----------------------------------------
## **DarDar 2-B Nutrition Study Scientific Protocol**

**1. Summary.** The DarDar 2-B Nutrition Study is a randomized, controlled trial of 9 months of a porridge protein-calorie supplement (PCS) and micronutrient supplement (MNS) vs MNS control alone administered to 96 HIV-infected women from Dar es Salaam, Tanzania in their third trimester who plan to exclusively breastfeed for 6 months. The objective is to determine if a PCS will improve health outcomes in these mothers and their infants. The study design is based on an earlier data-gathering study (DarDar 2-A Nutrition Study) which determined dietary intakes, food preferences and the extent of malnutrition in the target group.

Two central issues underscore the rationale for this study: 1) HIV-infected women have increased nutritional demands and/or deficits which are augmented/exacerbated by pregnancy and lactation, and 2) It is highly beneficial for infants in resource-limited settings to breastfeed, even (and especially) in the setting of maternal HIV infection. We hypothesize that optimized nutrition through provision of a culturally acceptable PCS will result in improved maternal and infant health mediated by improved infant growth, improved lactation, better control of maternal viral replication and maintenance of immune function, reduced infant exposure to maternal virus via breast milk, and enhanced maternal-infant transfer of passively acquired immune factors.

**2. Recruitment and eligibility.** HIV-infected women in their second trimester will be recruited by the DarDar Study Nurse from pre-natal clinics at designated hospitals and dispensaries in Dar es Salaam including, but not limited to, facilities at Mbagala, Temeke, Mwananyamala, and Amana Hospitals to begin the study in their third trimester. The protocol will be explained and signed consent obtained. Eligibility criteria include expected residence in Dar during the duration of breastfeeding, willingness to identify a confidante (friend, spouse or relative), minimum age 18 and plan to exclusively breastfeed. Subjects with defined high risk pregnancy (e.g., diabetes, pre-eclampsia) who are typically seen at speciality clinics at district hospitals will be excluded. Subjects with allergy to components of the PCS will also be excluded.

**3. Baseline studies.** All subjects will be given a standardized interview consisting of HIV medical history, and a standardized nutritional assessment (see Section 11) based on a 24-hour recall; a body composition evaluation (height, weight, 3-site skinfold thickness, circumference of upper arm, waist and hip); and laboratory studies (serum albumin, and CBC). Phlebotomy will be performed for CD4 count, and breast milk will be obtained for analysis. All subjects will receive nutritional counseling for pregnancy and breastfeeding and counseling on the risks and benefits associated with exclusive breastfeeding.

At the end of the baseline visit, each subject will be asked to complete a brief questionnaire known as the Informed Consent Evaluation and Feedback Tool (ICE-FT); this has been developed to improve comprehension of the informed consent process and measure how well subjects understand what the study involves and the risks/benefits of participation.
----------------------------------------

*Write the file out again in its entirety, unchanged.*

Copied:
## **DarDar 2-B Nutrition Study Scientific Protocol**

**1. Summary.** The DarDar 2-B Nutrition Study is a randomized, controlled trial of 9 months of a porridge protein-calorie supplement (PCS) and micronutrient supplement (MNS) vs MNS control alone administered to 96 HIV-infected women from Dar es Salaam, Tanzania in their third trimester who plan to exclusively breastfeed for 6 months. The objective is to determine if a PCS will improve health outcomes in these mothers and their infants. The study design is based on an earlier data-gathering study (DarDar 2-A Nutrition Study) which determined dietary intakes, food preferences and the extent of malnutrition in the target group.

Two central issues underscore the rationale for this study: 1) HIV-infected women have increased nutritional demands and/or deficits which are augmented/exacerbated by pregnancy and lactation, and 2) It is highly beneficial for infants in resource-limited settings to breastfeed, even (and especially) in the setting of maternal HIV infection. We hypothesize that optimized nutrition through provision of a culturally acceptable PCS will result in improved maternal and infant health mediated by improved infant growth, improved lactation, better control of maternal viral replication and maintenance of immune function, reduced infant exposure to maternal virus via breast milk, and enhanced maternal-infant transfer of passively acquired immune factors.

**2. Recruitment and eligibility.** HIV-infected women in their second trimester will be recruited by the DarDar Study Nurse from pre-natal clinics at designated hospitals and dispensaries in Dar es Salaam including, but not limited to, facilities at Mbagala, Temeke, Mwananyamala, and Amana Hospitals to begin the study in their third trimester. The protocol will be explained and signed consent obtained. Eligibility criteria include expected residence in Dar during the duration of breastfeeding, willingness to identify a confidante (friend, spouse or relative), minimum age 18 and plan to exclusively breastfeed. Subjects with defined high risk pregnancy (e.g., diabetes, pre-eclampsia) who are typically seen at speciality clinics at district hospitals will be excluded. Subjects with allergy to components of the PCS will also be excluded.

**3. Baseline studies.** All subjects will be given a standardized interview consisting of HIV medical history, and a standardized nutritional assessment (see Section 11) based on a 24-hour recall; a body composition evaluation (height, weight, 3-site skinfold thickness, circumference of upper arm, waist and hip); and laboratory studies (serum albumin, and CBC). Phlebotomy will be performed for CD4 count, and breast milk will be obtained for analysis. All subjects will receive nutritional counseling for pregnancy and breastfeeding and counseling on the risks and benefits associated with exclusive breastfeeding.

At the end of the baseline visit, each subject will be asked to complete a brief questionnaire known as the Informed Consent Evaluation and Feedback Tool (ICE-FT); this has been developed to improve comprehension of the informed consent process and measure how well subjects understand what the study involves and the risks/benefits of participation.